The Clothes on Their Backs by Linda Grant

About the book

In a red brick mansion block off the Marylebone Road, Vivien, a sensitive, bookish girl grows up sealed off from both past and present by her timid refugee parents. Then one morning a glamorous uncle appears, dressed in a mohair suit, with a diamond watch on his wrist and a girl in a leopard-skin hat on his arm. Why is Uncle Sándor so violently unwelcome in her parents’ home? This is a novel about survival – both banal and heroic – and a young woman who discovers the complications, even betrayals, that inevitably accompany the fierce desire to live. Set against the backdrop of a London from the 1950s to the present day, The Clothes on Their Backs is a wise and tender novel about the clothes we choose to wear, the personalities we dress ourselves in, and about how they define us all.

Reviewed by King’s Somborne Reading Group:

An excellent read enjoyed by all. Vibrant, well-drawn characters. Strong themes of identity, survival, loyalty and family relationships. Also well written humorous incidents. Strongly recommended!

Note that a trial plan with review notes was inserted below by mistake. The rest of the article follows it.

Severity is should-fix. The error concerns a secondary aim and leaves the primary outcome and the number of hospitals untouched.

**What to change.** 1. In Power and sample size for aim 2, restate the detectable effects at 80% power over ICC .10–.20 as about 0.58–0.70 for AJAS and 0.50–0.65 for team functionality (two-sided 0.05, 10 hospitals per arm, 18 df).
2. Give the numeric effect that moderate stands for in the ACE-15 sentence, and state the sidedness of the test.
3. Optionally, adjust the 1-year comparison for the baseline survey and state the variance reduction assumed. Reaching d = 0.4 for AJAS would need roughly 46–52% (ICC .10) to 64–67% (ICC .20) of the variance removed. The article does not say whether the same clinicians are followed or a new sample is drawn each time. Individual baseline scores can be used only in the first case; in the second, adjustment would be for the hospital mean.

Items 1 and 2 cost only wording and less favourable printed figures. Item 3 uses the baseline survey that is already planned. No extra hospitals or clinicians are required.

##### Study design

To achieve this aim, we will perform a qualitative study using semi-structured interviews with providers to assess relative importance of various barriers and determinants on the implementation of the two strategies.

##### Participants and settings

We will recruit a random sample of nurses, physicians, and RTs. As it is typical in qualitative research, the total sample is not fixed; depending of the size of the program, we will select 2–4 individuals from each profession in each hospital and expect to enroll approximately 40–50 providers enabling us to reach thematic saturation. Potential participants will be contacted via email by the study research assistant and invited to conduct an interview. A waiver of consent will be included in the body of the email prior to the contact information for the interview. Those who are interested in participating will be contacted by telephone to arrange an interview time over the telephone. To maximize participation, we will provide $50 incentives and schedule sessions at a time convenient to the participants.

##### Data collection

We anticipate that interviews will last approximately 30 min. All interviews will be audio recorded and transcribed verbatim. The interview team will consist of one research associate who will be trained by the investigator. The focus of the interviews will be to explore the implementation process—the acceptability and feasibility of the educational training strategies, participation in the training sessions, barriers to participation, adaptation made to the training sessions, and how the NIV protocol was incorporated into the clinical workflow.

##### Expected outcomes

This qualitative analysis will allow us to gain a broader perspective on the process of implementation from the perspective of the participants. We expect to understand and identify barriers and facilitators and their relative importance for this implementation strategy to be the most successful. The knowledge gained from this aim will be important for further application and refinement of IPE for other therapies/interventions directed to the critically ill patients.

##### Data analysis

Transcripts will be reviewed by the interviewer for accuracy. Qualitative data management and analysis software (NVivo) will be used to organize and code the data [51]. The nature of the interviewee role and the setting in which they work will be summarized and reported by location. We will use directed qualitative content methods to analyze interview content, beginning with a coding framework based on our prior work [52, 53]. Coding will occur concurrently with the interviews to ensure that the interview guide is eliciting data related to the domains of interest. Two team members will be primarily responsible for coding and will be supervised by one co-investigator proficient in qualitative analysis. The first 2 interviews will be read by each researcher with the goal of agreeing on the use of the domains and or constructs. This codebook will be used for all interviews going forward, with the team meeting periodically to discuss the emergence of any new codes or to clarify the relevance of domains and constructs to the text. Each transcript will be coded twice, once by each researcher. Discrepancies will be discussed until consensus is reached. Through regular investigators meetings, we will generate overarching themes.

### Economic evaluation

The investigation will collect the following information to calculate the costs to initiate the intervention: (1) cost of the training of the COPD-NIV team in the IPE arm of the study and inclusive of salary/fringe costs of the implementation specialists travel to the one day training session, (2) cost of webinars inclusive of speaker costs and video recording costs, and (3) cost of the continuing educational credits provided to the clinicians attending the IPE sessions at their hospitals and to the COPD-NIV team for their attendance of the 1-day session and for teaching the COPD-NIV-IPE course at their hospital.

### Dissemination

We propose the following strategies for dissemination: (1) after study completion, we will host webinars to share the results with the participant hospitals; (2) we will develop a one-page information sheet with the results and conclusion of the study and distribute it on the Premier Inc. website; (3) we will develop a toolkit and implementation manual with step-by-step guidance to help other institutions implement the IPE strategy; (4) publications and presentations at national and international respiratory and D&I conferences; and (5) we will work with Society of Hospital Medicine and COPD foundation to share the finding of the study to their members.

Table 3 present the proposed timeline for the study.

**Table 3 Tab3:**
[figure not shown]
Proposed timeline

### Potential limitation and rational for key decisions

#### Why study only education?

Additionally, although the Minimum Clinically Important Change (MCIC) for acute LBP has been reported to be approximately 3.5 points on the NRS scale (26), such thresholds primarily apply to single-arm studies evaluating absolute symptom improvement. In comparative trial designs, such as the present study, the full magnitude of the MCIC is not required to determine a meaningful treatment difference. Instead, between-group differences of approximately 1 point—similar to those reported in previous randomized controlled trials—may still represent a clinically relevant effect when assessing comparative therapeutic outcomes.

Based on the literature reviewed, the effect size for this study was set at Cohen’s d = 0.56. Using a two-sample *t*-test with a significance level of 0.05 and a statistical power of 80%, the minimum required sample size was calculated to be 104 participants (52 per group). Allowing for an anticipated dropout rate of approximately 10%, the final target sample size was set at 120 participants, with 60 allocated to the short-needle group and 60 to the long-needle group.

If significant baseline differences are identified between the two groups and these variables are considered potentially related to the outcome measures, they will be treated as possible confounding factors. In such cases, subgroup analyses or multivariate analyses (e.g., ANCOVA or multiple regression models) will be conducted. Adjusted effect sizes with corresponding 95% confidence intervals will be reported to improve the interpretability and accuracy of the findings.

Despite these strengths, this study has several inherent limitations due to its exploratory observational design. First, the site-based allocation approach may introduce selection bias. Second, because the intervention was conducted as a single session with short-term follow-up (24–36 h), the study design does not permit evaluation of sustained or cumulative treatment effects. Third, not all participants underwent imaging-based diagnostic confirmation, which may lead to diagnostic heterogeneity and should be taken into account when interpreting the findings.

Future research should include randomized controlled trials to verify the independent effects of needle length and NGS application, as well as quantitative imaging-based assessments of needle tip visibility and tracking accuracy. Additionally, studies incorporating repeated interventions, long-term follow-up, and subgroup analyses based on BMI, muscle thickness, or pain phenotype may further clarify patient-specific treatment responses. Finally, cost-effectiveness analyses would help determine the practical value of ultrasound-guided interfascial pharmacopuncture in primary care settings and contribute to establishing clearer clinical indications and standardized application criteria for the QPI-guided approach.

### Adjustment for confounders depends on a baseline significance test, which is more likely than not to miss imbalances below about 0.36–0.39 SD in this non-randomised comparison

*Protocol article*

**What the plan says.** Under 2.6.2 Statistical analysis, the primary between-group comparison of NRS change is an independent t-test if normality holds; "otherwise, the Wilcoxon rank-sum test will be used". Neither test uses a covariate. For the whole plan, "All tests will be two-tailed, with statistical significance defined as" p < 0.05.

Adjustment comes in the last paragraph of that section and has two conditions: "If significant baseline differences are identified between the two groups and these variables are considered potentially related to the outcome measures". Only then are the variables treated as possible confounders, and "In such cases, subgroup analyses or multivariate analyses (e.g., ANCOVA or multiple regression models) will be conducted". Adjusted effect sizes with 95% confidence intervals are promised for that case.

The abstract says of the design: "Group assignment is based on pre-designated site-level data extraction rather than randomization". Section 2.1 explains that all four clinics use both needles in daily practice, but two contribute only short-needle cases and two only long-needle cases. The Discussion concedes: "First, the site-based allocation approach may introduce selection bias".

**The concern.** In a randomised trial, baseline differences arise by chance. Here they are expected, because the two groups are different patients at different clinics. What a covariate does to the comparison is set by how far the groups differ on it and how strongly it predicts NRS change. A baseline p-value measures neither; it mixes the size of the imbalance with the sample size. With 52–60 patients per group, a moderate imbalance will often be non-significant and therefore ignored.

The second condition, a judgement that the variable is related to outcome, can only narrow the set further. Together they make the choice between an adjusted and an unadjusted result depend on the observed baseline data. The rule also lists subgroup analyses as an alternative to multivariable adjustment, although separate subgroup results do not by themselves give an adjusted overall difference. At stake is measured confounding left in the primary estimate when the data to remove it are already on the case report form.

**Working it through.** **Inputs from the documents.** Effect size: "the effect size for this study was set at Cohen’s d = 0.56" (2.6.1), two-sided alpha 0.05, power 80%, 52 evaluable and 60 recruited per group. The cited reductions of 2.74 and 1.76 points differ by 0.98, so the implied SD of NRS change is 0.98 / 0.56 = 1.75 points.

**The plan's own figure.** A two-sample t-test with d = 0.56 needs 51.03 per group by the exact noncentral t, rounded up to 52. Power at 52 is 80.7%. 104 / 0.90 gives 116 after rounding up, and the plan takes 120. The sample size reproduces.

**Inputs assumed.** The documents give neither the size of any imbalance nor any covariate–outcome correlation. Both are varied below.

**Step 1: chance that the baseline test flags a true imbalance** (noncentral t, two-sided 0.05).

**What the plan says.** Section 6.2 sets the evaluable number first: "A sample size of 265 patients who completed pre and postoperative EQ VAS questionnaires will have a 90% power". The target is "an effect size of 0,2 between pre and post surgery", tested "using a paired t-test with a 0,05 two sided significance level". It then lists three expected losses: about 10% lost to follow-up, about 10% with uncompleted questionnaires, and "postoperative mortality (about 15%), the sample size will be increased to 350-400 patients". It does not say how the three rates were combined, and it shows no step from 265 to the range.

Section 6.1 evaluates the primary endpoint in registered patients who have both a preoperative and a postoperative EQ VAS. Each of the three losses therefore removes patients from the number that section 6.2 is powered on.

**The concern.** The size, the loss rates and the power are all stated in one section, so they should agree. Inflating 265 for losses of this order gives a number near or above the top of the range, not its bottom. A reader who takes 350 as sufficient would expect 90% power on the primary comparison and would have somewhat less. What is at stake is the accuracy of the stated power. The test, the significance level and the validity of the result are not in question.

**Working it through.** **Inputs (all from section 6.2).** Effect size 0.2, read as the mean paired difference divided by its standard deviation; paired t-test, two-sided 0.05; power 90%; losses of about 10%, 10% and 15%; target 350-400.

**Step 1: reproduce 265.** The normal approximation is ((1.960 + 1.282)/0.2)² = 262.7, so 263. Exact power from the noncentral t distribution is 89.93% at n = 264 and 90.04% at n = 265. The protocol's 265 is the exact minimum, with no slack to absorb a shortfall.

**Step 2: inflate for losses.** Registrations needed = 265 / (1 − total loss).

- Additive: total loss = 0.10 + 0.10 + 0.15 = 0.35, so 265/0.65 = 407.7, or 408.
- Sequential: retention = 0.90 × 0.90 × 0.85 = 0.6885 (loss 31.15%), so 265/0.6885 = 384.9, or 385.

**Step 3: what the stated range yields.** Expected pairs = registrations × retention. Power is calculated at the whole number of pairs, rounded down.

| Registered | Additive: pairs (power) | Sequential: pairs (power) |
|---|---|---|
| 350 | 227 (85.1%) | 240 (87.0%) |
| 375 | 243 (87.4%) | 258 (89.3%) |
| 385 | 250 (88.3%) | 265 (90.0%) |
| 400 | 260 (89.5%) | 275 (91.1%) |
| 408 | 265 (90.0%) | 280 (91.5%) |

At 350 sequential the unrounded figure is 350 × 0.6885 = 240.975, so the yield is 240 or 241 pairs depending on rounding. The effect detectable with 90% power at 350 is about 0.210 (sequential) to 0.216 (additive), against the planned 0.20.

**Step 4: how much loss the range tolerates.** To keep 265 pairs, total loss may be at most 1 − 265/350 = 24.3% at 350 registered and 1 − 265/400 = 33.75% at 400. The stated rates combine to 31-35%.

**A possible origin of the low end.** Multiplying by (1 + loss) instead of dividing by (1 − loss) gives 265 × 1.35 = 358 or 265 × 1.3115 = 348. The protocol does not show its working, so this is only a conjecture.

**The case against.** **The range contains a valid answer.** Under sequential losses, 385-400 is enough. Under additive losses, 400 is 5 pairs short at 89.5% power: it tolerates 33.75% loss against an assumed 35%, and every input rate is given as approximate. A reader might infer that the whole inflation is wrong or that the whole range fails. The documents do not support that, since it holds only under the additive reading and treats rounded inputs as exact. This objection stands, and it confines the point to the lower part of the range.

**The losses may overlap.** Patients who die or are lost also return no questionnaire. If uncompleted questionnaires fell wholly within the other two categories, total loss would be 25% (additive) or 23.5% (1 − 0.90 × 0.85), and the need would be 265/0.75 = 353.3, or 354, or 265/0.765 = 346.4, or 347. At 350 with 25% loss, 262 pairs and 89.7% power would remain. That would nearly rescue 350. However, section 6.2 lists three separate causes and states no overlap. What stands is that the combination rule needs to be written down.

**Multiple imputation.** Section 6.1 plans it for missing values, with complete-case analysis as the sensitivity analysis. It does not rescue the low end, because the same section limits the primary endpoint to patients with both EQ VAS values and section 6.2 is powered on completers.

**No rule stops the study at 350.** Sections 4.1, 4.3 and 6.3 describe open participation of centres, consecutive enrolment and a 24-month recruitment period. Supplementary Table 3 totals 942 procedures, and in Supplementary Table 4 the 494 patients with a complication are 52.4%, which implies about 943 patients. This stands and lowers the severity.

Star rating: ****

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4 thoughts on “The Clothes on Their Backs by Linda Grant”

  1. Review by Ems Valley U3A Reading Group:
    This is a well written and well observed book, a series of events which linked up to historical events and made the characters who they were – not particularly likeable but one had to keep reading to the end.
    Star rating: **


  2. Review by Itchen Reading Group
    The whole group enjoyed this book. The characters are totally believable, the descriptions of London during the seventies are very evocative of the period. The connection between what we wear and what we are is drawn in a way not encountered before. A first rate book for reading groups and well worth reading more than once.
    Star rating: ****


  3. Review by Bishops Courtiers
    The title does not match the content.
    Topic was interesting but the storytelling was not well done.
    Too many names and the ends not tied up. Not always clear who was talking or thinking as all in the first person.
    Not an awful read but it doesn’t grab you.
    Star rating: *


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